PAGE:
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study of structure
Study of function
Who is Hippocrates?
Father of medicine
Who is Aristotle?
first speculated about the function of the human body
Who is Herophilus?
"father of anatomy" first to publicly dissect and compare human and animals
Who is Galen?
"prince of physicians" stressed importance of experimentation in medicine
Who is Claude Bernard?
constancy or stability of our internal environment is required for us to exist
Who is Walter Cannon?
coined the term homeostasis
What is microscopic?
not visible to the naked eye
what is gross? (macroscopic)
what you can see with the naked eye
what is an organization?
complex structure and order
What is metabolism?
the chemical processes that occur within a living organism in order to maintain life
what is the set point?
where your body wants to stay
what are sensors?
detects any changes from set point
what is the integrating center?
process information from sensors
What are effectors?
what is a negative feedback loop?
effectors produce a change that is in the opposite direction of the original change
what is a positive feedback loop?
once it is stimulated, it just keeps going
What is the structural organization of the body?
atoms, molecules, macromolecule, organelle, cells, tissues, organs, systems, organism
front of the body
back of body
toward the head
away from the head
toward the midline
away from the midline
Closer to the point of attachment
Farther from the trunk of the body
Positively charged particles
Negatively charged particles
electrons in the outermost shell
What is the relationship between protons and electrons?
number of electrons = number of protons
What are covalent bonds?
a chemical bond that involves the sharing of electron pairs
What are nonpolar covalent bonds?
electrons are shared equally, not water soluble
What are polar covalent bonds?
unequal sharing of electrons
What are ionic bonds?
transfer of electrons
What is a positively charged atom?
What is a negatively charged atom?
What do cations and anions form?
What's an example of an ionic compound?
What is ionization?
the process of becoming charged
are ionic bonds weak or strong?
a strong DRY bond - but weakens as it hydrates (dissolves)
What is water
polar molecule, good solvent, when split it can contribute to the pH of a substance
When a substance has more hydrogen ions it is...
When a substance has more OH- ions it is...
What are buffers?
stabilizes hydrogen concentration in a solution
What is acidosis?
blood pH below 7.35
What is alkalosis?
pH above 7.45
What is alkaline?
solutions with a pH above 7, like a basic
What are the major macromolecules?
carbohydrate, lipid, protein
What is a monosaccharide?
What is a disaccharide?
2 monosaccharides joined together.
What is a polysaccharide?
What do lipids consist of?
glycerol head and fatty acid tails, they are hydrophobic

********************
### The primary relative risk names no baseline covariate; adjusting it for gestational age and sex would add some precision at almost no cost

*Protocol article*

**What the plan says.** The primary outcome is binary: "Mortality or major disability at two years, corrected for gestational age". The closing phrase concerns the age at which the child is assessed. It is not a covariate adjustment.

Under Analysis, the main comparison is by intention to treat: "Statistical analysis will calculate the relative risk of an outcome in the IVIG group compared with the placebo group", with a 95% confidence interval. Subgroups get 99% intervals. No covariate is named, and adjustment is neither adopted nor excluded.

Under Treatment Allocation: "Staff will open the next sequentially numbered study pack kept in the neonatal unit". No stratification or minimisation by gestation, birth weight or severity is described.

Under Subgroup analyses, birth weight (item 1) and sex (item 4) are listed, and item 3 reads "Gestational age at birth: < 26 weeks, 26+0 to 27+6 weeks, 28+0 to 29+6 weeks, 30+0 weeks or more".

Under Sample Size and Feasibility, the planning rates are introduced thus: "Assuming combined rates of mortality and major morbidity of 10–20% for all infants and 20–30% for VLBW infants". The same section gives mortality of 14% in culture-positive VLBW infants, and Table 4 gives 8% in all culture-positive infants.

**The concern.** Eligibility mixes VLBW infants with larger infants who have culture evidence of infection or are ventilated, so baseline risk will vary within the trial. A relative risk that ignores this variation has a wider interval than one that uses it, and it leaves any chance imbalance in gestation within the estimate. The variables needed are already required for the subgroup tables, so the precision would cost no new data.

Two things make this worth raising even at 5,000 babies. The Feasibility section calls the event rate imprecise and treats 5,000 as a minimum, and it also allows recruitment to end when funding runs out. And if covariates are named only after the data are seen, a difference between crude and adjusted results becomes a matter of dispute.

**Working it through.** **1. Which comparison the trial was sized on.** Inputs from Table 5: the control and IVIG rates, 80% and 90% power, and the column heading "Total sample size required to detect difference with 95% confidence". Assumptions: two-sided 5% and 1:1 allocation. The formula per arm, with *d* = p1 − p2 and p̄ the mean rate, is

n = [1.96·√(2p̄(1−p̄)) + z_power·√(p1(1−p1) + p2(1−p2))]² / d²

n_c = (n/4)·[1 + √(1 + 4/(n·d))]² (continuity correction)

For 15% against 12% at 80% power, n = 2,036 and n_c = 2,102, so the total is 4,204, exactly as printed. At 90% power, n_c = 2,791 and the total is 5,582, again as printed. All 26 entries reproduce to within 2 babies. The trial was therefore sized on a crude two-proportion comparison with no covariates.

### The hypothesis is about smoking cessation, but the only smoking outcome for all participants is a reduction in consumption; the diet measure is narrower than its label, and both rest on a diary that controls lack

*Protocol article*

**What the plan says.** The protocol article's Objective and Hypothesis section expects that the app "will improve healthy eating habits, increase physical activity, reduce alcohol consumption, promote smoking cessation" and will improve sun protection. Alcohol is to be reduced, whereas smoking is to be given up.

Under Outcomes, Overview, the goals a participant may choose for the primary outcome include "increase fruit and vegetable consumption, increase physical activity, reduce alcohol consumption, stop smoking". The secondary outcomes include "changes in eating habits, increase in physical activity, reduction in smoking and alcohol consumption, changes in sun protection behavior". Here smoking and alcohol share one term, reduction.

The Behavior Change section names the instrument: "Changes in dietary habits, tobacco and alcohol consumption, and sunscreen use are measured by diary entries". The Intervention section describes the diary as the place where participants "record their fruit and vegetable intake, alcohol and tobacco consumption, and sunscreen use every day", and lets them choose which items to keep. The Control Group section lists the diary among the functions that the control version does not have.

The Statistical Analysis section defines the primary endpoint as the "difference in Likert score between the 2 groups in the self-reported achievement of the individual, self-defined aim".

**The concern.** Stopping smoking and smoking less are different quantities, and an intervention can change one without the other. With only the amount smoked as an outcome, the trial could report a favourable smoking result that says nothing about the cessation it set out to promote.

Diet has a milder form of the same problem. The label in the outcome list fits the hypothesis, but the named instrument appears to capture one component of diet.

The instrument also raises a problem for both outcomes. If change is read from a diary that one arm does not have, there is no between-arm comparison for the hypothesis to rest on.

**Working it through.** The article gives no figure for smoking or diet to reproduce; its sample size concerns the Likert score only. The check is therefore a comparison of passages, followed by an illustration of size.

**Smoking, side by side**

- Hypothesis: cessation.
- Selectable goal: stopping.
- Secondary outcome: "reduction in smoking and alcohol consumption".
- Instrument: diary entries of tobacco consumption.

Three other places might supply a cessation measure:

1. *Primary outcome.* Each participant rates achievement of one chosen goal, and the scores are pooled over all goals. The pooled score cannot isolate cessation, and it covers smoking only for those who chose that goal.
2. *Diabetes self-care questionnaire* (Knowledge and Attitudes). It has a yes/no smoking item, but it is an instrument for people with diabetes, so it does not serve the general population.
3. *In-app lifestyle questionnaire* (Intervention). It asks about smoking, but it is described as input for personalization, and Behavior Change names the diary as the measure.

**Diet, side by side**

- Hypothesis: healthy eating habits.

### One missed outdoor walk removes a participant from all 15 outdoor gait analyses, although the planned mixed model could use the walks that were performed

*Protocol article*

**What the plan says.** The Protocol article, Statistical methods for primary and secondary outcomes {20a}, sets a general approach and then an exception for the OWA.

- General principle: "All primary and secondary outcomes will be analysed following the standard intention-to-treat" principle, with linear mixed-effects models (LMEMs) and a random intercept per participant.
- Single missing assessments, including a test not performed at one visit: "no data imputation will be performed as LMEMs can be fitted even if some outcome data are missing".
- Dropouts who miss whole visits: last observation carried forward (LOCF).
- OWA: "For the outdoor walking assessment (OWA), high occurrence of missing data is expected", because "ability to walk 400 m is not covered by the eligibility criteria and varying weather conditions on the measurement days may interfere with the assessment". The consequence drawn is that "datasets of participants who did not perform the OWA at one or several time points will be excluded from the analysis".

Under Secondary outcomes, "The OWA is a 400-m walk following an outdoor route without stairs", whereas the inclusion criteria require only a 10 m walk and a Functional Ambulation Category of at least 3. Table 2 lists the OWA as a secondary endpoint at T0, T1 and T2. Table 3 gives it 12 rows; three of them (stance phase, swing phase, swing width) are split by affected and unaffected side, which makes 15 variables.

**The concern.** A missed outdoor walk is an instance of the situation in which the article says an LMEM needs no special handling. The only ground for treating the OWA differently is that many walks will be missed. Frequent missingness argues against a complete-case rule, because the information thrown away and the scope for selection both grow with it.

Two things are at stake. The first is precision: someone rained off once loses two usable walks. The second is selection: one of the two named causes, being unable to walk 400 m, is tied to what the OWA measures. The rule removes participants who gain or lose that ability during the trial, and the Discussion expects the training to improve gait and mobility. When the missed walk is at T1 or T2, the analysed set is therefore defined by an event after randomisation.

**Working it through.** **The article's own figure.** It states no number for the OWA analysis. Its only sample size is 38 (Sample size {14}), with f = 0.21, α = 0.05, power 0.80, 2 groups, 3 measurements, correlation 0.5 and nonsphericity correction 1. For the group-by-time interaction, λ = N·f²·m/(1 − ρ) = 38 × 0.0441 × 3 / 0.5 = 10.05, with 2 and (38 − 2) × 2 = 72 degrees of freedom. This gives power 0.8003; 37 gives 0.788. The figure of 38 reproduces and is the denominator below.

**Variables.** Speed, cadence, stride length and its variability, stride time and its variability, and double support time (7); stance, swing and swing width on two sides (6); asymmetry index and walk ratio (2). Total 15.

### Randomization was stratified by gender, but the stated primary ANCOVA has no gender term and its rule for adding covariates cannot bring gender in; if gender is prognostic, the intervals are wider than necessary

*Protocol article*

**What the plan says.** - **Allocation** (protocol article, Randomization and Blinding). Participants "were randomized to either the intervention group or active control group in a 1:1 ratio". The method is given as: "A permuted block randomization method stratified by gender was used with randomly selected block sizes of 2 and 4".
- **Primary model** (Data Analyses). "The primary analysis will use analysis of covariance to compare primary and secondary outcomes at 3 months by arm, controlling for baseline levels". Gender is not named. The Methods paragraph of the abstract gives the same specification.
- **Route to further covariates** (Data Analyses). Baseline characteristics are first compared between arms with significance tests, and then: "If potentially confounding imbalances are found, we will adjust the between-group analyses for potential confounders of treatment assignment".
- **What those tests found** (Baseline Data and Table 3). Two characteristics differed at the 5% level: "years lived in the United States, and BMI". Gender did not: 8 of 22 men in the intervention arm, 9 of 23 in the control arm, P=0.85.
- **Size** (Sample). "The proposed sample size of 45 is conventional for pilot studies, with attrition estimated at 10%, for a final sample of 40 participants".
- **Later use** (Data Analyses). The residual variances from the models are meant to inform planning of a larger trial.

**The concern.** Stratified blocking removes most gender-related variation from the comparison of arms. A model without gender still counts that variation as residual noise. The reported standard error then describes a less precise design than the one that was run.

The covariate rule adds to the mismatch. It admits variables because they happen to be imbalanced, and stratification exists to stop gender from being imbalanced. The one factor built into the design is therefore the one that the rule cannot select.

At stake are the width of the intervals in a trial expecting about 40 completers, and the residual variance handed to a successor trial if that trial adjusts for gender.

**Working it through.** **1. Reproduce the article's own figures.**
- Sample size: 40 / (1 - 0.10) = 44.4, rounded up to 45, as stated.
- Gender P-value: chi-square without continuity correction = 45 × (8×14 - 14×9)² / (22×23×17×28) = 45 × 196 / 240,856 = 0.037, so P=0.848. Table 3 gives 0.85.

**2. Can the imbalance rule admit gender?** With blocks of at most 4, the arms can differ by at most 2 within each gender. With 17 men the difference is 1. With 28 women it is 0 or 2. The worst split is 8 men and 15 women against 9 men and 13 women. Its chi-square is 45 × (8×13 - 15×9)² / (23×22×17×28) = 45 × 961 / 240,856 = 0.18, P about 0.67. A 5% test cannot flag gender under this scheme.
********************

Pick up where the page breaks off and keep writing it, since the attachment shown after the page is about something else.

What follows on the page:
What are triglycerides?
fats and oils; 1 glycerol molecule joined with 3 fatty acids
What are saturated fats?
Solid at room temperature, higher melting point, single bond
What are unsaturated fats?
liquid at room temperature, double bond
What are phospholipids?
a lipid containing a phosphate group in its molecule
What are steroids?
Lipids characterized by carbon skeleton made up of four fused rings. E.g. Cholesterol
What are anabolic steroids?
synthetic forms of testosterone
What are proteins?
What are amino acids?
Amino acids are the building blocks of proteins. Each has an amino group, carboxyl group, and functional group.
What causes protein denaturation?
Increase in temperature, pH change, Chemical, Enzymes
What are amino acids linked by?
What is a glycoprotein?
protein with carbohydrate attached
What is a lipoprotein?
any of a group of soluble proteins that combine with and transport fat or other lipids in the blood plasma.
What are enzymes?
biological catalysts that speed up reactions, do not change the nature of the reaction
What is activation energy?
energy needed to start a reaction
What are catalysts?
substances that speed up chemical reactions at lower temps
What are active sites?
the dent in a molecule that is exactly the right size and shape for a part of the molecule to fit in. when the molecule is in the active site, the enzyme begins to break it down
What are substrates?
the reactants of enzyme-catalyzed reactions
What is the lock and key model?
Enzymes are specific to the substrate they bind too.
What is the induced fit model?
the active site molds around the substrate to form the enzyme-substrate complex.
What is an enzyme-substrate complex?
the physical interaction between enzyme and substrate... duh
What is enzyme activity?
the amount of product produced per unit time
What is enzyme activity influenced by?
temperature, pH, substrate concentration
What does temperature do to enzymes?
increases the rate of reactions until the temp reaches a few degrees above body temp
How does pH affect enzyme activity?
Each enzyme has an optimal pH at which it can perform at its maximum rate. Too high or too low of a pH deviates the enzyme from its maximum rate.
What are coenzymes?
organic molecules derived from vitamins that function in the transfer of a chemical group
What are cofactors?
nonprotein enzyme helpers
What is substrate concentration?
Activity increases as the substrate concentration increases but will eventually level out.
What is a metabolic pathway?
begins with a specific molecule and ends with a product